In the wake of the post the other day on upcoming tasks for the ODP, Christian Foth and Rob Taylor have submitted first passes on the list of taxonomic synonyms and institutional abbreviations (click on the links to access files for taxonomic synonyms and institutional abbreviations). To simplify things, these files should be edited directly online if at all possible. I have authorized read/write access for all users. NOTE: At present, a Google account is required to access this file. If you do not have a Google Account and do not desire one, you may email Andy (firstname.lastname@example.org) for the file.
I would recommend that you initial any changes, corrections, or additions, just so we can keep track of the relevant contributors. Feel free to discuss concerns or differing opinions in the comment threads.
So now it’s time to start thinking about some of the big tasks we’ll need to do in preparation for the paper. In no particular order, these include:
- Construct a composite phylogeny of all ornithischians (and our outgroups) for use in the quantitative comparative analysis. This will need to be in some sort of format readable by Mesquite or a similar program. This phylogeny will need to be tied to the (preferably recent) literature. It shouldn’t be necessary to run a matrix from scratch – instead, we should focus on just melding trees from various papers together into a single global phylogeny.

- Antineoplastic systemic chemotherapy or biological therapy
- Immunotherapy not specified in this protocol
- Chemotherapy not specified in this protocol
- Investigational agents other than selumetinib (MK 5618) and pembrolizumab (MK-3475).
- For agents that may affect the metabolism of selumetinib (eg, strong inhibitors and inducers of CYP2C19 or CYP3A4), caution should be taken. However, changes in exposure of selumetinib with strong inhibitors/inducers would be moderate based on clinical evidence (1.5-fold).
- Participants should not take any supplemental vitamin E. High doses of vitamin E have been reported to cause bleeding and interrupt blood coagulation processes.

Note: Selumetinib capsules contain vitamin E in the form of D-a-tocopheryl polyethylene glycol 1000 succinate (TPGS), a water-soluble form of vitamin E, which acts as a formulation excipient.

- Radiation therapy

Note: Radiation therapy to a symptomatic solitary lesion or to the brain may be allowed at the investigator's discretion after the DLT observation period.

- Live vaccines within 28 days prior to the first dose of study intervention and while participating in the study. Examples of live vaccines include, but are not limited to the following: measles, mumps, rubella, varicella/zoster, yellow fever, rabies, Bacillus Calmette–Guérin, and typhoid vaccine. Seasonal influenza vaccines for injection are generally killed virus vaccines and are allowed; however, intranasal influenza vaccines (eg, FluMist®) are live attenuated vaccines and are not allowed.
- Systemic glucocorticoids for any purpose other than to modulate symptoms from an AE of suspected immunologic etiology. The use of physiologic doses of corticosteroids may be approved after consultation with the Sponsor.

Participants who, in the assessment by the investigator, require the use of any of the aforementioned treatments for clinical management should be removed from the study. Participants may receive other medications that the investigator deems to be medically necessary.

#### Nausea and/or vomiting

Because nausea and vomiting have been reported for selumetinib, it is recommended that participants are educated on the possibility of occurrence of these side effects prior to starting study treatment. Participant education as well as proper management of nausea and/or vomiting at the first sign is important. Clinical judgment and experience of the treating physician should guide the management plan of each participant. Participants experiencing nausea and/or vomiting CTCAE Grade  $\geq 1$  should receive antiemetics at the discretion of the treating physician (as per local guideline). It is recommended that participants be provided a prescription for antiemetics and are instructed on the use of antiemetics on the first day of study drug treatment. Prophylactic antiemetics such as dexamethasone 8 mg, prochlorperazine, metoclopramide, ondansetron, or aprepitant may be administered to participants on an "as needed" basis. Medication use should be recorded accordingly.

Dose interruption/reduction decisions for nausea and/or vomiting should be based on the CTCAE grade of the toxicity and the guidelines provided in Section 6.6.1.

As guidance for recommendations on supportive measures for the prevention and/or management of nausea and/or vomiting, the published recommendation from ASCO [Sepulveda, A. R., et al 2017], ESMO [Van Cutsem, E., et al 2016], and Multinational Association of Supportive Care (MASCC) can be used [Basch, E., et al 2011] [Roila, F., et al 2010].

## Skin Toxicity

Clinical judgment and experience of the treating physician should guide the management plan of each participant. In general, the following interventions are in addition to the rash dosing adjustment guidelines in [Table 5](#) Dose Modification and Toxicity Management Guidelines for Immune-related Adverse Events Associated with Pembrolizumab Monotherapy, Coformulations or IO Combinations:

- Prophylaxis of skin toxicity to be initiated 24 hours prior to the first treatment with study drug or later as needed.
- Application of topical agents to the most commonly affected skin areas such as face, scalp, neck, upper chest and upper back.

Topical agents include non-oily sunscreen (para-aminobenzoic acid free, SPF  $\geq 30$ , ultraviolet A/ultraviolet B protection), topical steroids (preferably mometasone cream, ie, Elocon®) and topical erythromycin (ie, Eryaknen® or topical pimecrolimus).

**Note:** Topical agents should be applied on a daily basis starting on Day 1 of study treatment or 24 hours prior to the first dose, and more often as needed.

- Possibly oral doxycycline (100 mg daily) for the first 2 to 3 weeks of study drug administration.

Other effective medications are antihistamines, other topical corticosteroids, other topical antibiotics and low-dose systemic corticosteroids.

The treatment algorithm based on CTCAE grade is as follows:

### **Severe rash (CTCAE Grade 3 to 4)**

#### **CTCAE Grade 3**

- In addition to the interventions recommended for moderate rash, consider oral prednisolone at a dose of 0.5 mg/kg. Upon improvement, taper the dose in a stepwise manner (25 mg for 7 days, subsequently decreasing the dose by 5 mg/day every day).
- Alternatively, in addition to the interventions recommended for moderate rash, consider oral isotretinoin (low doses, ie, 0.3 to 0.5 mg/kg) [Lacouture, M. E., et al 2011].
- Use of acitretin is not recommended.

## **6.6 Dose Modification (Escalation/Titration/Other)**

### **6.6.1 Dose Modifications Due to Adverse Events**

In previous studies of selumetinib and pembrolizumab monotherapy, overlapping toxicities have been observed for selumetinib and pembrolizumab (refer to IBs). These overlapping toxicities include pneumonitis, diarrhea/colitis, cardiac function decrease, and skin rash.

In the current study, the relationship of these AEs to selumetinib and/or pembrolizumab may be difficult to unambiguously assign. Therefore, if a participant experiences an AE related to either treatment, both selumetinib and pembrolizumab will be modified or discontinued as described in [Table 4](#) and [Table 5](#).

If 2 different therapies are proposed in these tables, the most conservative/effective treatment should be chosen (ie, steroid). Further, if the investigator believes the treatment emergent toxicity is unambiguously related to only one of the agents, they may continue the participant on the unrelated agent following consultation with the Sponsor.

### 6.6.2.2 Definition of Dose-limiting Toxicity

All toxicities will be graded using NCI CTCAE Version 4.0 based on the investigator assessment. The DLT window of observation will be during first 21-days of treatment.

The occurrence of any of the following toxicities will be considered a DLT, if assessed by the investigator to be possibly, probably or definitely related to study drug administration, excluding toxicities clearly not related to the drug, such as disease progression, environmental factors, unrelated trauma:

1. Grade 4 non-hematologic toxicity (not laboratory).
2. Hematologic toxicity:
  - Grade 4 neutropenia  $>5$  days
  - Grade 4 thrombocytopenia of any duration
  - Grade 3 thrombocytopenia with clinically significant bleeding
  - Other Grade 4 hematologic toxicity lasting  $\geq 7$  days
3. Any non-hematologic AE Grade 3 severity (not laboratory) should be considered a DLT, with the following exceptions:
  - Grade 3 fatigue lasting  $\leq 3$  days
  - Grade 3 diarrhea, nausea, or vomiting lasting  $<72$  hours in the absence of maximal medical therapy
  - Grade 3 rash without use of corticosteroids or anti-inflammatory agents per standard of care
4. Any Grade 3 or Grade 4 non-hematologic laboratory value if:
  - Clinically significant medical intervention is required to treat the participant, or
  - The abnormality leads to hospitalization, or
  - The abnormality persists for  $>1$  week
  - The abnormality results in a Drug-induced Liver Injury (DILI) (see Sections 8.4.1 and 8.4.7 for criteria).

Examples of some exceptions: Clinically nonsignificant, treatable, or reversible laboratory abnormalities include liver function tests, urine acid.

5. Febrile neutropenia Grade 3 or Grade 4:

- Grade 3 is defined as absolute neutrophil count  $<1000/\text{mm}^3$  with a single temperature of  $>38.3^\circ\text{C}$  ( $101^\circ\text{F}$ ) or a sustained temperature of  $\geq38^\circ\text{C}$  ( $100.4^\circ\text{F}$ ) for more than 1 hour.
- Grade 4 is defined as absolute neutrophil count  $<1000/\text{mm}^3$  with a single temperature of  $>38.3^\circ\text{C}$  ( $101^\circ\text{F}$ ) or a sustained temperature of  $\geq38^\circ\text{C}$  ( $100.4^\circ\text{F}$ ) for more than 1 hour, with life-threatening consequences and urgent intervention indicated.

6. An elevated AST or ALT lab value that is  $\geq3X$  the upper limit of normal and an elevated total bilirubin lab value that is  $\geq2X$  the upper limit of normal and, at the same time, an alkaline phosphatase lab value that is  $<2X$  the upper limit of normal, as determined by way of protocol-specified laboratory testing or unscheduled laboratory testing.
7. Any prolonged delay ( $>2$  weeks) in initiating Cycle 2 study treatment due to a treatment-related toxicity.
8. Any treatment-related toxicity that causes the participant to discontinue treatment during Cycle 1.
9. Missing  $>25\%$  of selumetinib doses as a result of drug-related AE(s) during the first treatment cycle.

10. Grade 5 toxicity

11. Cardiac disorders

- Compile a list of what all of the museum abbreviations mean (institution, city)
- Obtain reasonably accurate age ranges for all of the taxa in the database (probably down to the stage – e.g., Maastrichtian, Bathonian, etc.). One of our analyses (as Randy Irmis will detail in a future guest post) will look at ornithischian limb morphology over time.
- The PLoS ONE reference format uses abbreviated journal titles – but most of our titles aren’t abbreviated yet. We’ll need to get all of our references into a PLoS ONE-friendly format.
- Anything else that should be on the list?
These are the sorts of things that anyone can work on – and many are tasks that could/should be handled by multiple individuals. Any takers?
[It] seems (it may be totally wrong) that the project might be more appealing for those who are not professional paleontologists (as you mentioned on the blog, “high school students, school teachers, plumbers“). Why would a experienced researcher be interested in contributing to it?